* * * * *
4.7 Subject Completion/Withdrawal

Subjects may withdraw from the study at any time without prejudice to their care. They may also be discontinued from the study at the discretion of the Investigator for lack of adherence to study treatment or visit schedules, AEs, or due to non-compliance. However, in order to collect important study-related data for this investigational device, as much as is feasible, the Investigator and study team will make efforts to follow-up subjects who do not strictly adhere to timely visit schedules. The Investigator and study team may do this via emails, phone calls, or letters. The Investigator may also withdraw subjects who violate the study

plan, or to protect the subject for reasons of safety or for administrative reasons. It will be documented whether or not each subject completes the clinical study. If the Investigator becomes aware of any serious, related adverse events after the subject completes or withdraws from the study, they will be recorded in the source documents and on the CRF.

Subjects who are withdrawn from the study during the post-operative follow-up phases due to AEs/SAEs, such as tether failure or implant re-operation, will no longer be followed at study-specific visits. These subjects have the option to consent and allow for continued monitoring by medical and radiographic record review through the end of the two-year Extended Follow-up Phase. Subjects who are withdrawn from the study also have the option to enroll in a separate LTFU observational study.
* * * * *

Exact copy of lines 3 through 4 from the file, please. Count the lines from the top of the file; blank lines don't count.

plan, or to protect the subject for reasons of safety or for administrative reasons. It will be documented whether or not each subject completes the clinical study. If the Investigator becomes aware of any serious, related adverse events after the subject completes or withdraws from the study, they will be recorded in the source documents and on the CRF.

Subjects who are withdrawn from the study during the post-operative follow-up phases due to AEs/SAEs, such as tether failure or implant re-operation, will no longer be followed at study-specific visits. These subjects have the option to consent and allow for continued monitoring by medical and radiographic record review through the end of the two-year Extended Follow-up Phase. Subjects who are withdrawn from the study also have the option to enroll in a separate LTFU observational study.